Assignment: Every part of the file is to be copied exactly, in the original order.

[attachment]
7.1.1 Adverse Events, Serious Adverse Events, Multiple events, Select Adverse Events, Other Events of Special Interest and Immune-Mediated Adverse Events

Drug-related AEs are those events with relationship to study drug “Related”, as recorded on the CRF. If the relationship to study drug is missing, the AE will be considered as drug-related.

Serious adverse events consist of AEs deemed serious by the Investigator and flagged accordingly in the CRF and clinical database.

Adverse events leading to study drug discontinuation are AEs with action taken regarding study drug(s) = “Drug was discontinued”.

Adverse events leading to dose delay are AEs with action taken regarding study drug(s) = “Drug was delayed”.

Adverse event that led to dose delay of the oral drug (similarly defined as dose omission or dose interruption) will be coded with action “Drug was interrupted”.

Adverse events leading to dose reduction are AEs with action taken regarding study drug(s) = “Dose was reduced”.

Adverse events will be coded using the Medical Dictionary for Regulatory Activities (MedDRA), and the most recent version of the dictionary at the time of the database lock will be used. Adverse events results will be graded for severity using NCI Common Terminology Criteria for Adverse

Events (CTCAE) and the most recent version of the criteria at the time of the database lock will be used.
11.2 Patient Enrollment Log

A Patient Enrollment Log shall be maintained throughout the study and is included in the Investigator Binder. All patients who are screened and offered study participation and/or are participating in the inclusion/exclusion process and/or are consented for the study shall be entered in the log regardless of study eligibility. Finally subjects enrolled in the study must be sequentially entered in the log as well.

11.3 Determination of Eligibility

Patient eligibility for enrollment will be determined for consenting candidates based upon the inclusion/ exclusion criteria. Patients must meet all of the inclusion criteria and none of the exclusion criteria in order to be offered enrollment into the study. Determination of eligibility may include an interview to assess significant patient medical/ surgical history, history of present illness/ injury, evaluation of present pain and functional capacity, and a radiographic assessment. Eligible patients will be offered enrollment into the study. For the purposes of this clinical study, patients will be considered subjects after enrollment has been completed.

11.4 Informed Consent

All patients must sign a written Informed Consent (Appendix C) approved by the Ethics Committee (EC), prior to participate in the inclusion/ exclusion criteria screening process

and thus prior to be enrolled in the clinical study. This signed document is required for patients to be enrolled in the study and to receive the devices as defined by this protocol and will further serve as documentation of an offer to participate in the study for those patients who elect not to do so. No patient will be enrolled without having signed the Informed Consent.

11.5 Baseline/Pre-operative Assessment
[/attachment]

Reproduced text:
7.1.1 Adverse Events, Serious Adverse Events, Multiple events, Select Adverse Events, Other Events of Special Interest and Immune-Mediated Adverse Events

Drug-related AEs are those events with relationship to study drug “Related”, as recorded on the CRF. If the relationship to study drug is missing, the AE will be considered as drug-related.

Serious adverse events consist of AEs deemed serious by the Investigator and flagged accordingly in the CRF and clinical database.

Adverse events leading to study drug discontinuation are AEs with action taken regarding study drug(s) = “Drug was discontinued”.

Adverse events leading to dose delay are AEs with action taken regarding study drug(s) = “Drug was delayed”.

Adverse event that led to dose delay of the oral drug (similarly defined as dose omission or dose interruption) will be coded with action “Drug was interrupted”.

Adverse events leading to dose reduction are AEs with action taken regarding study drug(s) = “Dose was reduced”.

Adverse events will be coded using the Medical Dictionary for Regulatory Activities (MedDRA), and the most recent version of the dictionary at the time of the database lock will be used. Adverse events results will be graded for severity using NCI Common Terminology Criteria for Adverse

Events (CTCAE) and the most recent version of the criteria at the time of the database lock will be used.
11.2 Patient Enrollment Log

A Patient Enrollment Log shall be maintained throughout the study and is included in the Investigator Binder. All patients who are screened and offered study participation and/or are participating in the inclusion/exclusion process and/or are consented for the study shall be entered in the log regardless of study eligibility. Finally subjects enrolled in the study must be sequentially entered in the log as well.

11.3 Determination of Eligibility

Patient eligibility for enrollment will be determined for consenting candidates based upon the inclusion/ exclusion criteria. Patients must meet all of the inclusion criteria and none of the exclusion criteria in order to be offered enrollment into the study. Determination of eligibility may include an interview to assess significant patient medical/ surgical history, history of present illness/ injury, evaluation of present pain and functional capacity, and a radiographic assessment. Eligible patients will be offered enrollment into the study. For the purposes of this clinical study, patients will be considered subjects after enrollment has been completed.

11.4 Informed Consent

All patients must sign a written Informed Consent (Appendix C) approved by the Ethics Committee (EC), prior to participate in the inclusion/ exclusion criteria screening process

and thus prior to be enrolled in the clinical study. This signed document is required for patients to be enrolled in the study and to receive the devices as defined by this protocol and will further serve as documentation of an offer to participate in the study for those patients who elect not to do so. No patient will be enrolled without having signed the Informed Consent.

11.5 Baseline/Pre-operative Assessment